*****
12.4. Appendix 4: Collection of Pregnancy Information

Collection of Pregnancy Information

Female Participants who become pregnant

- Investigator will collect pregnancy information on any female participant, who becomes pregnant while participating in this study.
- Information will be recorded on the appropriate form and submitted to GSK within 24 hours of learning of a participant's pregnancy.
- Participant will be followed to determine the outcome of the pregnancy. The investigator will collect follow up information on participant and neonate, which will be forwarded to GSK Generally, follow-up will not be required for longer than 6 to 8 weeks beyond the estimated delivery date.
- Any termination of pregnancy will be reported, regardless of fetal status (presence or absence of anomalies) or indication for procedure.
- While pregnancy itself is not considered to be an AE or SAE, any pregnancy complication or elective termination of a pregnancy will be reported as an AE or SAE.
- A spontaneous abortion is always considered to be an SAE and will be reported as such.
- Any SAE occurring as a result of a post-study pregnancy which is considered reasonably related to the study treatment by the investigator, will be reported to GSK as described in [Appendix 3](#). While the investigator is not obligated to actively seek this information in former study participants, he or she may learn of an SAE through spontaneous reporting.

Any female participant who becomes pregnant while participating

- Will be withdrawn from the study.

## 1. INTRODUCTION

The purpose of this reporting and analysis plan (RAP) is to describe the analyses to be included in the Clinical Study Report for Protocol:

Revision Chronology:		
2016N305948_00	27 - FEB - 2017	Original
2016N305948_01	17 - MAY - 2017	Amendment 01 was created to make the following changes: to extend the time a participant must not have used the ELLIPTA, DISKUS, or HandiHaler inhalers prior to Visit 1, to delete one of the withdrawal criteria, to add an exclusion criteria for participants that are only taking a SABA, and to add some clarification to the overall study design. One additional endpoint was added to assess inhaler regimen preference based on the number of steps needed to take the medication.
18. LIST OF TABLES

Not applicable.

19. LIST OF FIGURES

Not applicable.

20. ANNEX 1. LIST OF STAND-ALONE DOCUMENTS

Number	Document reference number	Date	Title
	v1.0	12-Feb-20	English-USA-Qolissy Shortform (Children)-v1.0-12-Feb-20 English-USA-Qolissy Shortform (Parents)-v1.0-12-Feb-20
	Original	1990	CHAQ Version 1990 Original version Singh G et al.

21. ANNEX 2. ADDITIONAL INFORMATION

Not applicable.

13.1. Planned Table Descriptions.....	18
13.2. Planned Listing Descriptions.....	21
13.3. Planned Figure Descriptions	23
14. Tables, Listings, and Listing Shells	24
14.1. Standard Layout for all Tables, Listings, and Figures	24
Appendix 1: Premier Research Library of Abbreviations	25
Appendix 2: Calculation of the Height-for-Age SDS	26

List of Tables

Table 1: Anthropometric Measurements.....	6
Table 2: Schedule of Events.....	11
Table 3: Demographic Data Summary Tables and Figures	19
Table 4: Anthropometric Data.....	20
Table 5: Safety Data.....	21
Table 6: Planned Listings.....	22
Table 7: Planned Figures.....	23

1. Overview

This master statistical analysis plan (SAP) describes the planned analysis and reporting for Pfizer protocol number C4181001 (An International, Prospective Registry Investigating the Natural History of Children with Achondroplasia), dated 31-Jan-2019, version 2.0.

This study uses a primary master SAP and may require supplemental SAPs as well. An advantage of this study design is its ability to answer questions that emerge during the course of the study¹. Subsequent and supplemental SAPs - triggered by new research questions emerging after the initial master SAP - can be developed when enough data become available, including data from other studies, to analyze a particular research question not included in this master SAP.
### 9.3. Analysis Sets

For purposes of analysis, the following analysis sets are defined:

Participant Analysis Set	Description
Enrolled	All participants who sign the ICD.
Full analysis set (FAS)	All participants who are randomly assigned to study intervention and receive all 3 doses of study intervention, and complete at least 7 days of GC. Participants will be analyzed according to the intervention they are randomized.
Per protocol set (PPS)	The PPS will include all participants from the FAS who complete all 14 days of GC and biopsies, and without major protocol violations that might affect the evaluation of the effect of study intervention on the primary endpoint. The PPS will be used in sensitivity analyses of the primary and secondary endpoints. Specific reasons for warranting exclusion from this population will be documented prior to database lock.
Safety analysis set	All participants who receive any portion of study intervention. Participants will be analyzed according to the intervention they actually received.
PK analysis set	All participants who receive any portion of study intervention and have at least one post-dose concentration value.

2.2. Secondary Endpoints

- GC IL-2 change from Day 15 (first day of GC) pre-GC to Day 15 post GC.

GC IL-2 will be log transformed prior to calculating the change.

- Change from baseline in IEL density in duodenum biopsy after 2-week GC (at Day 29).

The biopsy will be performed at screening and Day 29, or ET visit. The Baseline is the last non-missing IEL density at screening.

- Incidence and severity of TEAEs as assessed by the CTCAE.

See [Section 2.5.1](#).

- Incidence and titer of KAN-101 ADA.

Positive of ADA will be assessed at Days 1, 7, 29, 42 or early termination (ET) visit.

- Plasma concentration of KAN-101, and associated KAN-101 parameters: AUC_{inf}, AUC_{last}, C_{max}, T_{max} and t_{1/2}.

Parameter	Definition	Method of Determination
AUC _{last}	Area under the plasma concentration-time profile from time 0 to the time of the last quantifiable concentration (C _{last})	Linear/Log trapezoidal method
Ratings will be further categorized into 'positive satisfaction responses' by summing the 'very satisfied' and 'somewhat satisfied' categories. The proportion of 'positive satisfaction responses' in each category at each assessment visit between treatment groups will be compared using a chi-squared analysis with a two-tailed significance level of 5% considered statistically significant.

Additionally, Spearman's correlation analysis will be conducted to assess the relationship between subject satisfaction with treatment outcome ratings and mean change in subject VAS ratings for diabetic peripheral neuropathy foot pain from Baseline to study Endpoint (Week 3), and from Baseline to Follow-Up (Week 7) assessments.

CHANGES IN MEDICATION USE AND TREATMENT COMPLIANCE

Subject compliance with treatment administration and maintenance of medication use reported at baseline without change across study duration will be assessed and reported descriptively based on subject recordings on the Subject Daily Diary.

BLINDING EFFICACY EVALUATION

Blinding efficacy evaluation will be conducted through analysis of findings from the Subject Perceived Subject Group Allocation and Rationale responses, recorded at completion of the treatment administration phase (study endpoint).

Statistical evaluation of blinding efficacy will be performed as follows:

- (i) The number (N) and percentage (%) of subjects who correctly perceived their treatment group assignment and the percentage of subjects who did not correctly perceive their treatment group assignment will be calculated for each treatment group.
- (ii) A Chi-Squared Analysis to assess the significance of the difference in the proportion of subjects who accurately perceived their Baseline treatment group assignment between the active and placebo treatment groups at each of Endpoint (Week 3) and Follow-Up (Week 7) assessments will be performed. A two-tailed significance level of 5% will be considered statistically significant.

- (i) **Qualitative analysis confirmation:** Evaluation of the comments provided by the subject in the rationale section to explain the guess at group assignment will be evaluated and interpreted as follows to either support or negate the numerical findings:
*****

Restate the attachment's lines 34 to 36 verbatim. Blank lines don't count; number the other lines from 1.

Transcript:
Appendix 2: Calculation of the Height-for-Age SDS	26

List of Tables

Table 1: Anthropometric Measurements.....	6